US automaker Ford’s announcement this week of 14 plant closures and the lay-off of almost 25 percent of its North American workforce signalled further shifts in the global auto industry. While US communities in the Midwest struggled to cope with the bad news for their local economies, officials in Baja California celebrated good news on their end of the global auto assembly line. Joined in a press conference by Toyota executives Robert Reid and Jun Umemura, Baja California Governor Eugenio Elorduy Walther announced a new $37 million-dollar investment by Toyota in its El Gandul Tijuana assembly plant.
“The increased production at Toyota is magnificent news, because it represents the confidence the company is putting in Baja California while streng-thening its presence in our region,” Governor Walther said. “At the same time, it symbolizes and reemphasizes confidence in the talent and creativity of our people who colloborate with this company.”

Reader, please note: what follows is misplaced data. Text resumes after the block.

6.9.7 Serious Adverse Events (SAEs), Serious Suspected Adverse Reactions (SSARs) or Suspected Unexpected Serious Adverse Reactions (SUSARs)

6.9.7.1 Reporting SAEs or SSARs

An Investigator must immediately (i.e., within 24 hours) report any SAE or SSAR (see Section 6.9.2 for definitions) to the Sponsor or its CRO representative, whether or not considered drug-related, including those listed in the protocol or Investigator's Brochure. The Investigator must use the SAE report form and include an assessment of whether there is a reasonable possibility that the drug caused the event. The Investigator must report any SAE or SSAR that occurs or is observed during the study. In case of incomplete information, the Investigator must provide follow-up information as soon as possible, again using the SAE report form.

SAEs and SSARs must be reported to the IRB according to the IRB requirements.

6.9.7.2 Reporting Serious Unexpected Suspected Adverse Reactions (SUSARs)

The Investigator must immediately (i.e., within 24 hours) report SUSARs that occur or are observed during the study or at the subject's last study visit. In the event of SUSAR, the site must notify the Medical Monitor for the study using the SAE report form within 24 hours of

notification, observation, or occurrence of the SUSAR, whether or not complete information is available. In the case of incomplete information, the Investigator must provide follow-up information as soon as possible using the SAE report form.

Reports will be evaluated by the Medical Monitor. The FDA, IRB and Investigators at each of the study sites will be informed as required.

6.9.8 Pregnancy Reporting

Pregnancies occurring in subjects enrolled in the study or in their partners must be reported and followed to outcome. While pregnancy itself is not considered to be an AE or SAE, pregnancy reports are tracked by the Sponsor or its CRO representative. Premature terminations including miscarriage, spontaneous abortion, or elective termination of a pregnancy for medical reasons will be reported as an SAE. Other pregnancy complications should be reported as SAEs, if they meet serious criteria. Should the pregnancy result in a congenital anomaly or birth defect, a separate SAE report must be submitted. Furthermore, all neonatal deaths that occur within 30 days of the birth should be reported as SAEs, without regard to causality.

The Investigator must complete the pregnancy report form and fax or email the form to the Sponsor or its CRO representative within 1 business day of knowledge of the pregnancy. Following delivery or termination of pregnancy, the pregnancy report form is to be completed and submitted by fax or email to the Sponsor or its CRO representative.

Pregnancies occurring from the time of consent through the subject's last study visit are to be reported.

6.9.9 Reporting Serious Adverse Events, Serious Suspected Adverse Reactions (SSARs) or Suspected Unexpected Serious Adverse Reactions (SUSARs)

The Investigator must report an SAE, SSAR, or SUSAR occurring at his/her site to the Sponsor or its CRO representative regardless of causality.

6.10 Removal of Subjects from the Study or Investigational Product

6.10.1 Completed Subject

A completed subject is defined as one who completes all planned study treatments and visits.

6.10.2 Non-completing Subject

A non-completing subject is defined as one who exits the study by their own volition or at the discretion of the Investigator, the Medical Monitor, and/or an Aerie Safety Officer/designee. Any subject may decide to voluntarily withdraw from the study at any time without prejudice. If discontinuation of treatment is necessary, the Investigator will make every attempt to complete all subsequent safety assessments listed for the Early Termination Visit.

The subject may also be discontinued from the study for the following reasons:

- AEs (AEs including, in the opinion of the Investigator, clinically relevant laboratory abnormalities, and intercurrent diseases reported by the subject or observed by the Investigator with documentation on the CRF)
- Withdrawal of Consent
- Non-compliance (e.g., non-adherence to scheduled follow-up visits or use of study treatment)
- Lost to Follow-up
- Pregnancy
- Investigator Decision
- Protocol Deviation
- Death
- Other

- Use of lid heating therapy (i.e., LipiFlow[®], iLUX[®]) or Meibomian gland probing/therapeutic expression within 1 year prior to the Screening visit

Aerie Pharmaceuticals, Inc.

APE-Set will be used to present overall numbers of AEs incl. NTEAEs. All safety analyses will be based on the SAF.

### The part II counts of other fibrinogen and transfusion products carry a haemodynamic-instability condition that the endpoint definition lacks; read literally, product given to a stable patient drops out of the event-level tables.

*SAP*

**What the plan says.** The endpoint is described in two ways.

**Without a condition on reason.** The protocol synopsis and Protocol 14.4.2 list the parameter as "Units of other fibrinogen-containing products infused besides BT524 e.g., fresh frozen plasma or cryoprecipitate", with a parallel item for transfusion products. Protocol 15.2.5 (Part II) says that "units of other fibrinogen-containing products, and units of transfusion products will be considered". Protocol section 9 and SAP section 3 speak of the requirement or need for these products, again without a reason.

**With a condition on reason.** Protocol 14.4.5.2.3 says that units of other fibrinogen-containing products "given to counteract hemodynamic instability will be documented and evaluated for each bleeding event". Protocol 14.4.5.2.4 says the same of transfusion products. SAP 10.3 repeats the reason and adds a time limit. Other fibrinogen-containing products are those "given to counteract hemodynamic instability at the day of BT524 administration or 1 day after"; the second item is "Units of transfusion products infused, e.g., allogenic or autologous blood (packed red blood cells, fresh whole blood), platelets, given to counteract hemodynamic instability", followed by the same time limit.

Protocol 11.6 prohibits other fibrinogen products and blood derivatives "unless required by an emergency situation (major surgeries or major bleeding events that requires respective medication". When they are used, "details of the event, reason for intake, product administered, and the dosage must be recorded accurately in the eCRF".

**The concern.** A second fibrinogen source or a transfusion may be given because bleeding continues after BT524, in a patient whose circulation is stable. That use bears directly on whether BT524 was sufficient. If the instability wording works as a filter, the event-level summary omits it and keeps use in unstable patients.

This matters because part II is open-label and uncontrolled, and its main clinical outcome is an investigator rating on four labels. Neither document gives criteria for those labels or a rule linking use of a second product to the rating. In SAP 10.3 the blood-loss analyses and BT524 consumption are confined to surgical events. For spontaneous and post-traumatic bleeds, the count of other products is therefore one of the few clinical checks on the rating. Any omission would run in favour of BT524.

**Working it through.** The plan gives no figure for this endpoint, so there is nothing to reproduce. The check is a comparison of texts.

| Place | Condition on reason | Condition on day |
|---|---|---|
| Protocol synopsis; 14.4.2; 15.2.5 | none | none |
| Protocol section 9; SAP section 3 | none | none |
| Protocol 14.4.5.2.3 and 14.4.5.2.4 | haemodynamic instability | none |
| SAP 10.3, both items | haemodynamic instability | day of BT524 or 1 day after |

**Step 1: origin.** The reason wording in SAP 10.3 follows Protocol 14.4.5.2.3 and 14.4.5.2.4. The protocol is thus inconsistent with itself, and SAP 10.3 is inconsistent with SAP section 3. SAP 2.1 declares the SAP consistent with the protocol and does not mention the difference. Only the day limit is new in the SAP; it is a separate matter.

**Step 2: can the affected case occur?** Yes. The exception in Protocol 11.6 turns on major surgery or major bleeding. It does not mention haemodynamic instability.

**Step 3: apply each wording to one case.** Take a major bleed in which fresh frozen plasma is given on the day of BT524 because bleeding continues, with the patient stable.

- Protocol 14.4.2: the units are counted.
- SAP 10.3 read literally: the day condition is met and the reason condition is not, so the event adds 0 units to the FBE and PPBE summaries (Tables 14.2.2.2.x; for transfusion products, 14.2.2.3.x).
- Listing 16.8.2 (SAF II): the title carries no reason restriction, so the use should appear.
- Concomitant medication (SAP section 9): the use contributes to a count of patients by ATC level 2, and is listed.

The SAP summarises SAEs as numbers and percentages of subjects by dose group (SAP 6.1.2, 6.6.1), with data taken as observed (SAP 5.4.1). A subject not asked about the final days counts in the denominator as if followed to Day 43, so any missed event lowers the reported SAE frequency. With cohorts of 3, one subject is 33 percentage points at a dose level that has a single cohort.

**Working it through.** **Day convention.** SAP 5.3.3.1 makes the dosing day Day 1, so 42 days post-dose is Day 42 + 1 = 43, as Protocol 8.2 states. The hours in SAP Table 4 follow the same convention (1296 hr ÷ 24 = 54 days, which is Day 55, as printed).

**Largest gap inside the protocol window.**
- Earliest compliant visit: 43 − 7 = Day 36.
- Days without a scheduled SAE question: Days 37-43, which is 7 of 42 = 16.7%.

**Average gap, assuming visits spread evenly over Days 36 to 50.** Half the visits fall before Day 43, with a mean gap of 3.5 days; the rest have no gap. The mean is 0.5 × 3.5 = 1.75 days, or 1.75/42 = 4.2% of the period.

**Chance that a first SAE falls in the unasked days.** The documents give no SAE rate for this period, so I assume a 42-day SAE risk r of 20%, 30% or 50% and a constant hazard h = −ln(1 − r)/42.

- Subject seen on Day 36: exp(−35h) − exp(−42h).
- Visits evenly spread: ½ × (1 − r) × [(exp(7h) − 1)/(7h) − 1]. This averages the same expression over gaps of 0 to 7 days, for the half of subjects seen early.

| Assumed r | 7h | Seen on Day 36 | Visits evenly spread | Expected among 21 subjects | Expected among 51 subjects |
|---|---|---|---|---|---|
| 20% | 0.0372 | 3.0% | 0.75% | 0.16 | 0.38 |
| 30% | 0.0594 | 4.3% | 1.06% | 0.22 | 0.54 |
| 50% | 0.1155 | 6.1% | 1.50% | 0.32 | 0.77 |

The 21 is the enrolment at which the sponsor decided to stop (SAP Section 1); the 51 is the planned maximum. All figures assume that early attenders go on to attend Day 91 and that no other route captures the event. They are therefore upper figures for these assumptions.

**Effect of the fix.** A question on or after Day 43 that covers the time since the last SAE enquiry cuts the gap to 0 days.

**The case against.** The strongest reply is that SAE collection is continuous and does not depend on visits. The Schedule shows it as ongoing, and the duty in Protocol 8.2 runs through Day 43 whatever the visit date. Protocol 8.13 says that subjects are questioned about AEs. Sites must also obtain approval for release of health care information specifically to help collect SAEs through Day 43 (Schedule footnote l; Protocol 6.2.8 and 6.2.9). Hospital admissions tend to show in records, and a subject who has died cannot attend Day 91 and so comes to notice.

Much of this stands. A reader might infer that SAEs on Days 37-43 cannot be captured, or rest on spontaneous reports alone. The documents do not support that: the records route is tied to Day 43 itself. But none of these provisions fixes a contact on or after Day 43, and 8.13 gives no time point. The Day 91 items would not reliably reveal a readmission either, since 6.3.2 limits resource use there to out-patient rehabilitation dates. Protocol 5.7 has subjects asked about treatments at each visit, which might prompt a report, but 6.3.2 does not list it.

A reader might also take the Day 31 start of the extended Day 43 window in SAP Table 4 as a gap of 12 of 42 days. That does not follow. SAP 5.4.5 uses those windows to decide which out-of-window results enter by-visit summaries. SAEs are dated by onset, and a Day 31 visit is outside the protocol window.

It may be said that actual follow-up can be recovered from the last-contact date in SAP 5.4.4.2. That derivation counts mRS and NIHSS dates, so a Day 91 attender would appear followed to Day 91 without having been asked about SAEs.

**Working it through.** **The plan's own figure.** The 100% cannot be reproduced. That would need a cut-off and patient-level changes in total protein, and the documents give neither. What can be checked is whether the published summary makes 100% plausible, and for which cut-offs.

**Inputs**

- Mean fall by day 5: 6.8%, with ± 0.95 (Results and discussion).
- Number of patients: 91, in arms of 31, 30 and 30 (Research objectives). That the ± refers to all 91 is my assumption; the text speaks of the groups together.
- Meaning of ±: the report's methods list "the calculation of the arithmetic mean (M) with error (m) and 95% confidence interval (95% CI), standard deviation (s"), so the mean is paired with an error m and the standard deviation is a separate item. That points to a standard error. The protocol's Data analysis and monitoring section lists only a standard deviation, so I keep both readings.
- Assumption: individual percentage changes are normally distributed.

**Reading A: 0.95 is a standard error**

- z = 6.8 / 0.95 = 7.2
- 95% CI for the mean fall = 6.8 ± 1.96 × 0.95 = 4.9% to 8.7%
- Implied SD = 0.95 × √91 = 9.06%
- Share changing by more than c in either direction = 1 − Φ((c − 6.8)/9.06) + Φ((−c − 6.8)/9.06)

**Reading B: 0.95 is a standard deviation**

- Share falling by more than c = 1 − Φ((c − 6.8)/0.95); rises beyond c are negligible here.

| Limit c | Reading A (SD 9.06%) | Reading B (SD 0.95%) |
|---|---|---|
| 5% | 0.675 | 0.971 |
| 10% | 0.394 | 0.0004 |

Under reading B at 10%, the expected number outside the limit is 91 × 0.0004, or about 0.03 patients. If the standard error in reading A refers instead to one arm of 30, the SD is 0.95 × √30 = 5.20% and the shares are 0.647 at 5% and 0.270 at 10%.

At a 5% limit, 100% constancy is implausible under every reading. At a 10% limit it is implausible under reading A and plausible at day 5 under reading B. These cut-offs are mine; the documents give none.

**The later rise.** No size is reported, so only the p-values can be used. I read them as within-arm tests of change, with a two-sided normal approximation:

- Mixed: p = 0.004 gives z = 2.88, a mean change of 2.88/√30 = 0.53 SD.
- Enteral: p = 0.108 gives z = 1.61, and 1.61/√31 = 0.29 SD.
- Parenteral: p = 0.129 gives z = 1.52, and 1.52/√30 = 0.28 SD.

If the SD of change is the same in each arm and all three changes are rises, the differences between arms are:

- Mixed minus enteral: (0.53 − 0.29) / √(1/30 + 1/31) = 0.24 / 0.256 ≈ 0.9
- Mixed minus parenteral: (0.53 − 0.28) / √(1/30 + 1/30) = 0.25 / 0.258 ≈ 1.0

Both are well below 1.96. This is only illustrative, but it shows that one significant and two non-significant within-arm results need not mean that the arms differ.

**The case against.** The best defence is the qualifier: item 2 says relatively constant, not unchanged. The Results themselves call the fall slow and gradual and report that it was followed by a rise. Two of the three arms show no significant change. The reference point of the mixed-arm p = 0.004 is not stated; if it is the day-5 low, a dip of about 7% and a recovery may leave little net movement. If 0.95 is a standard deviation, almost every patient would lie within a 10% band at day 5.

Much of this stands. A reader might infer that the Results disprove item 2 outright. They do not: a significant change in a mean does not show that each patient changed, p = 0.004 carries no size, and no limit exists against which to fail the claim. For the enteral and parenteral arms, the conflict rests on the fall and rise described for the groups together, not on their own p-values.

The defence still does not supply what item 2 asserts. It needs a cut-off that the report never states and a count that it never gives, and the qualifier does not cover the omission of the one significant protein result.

Toyota manufactures Ta-coma pickups and parts at the Tijuana plant. Added to a $140 million-dollar investment in 2004, the latest infusion of capital, is expected to more than double the production of pickups. Ninety percent of Toyota’s Tijuana production is destined for export, principally to California, Texas and Florida. New jobs are anticipated at the Japanese auto-maker’s El Gandul plant, but no specific numbers were announced at the press conference attended by Governor Walther and Toyota executives. Currently, the company employs more than 1,000 assembly line workers and support personnel at the El Gandul factory.
Meanwhile, spokespersons for Ford supplier companies Coclisa Chamizal and Delphi in Ciudad Juarez said they do not anticipate any immediate negative impact on their operations from Ford’s announced plant closures.
Ciudad Juarez business analyst Ramiro Villelda said his city might actually benefit from Ford’s strategy to cut labor costs, which reach $61 dollars per hour in the United States under the Ford-United Auto-workers Union contract. Ford posted about $1.6 billion dollars in losses for 2005.
Reprinted from Frontera NorteSur (FNS): U.S.-Mexico border news Center for Latin American and Border Studies, New Mexico State University, Las Cruces, New Mexico.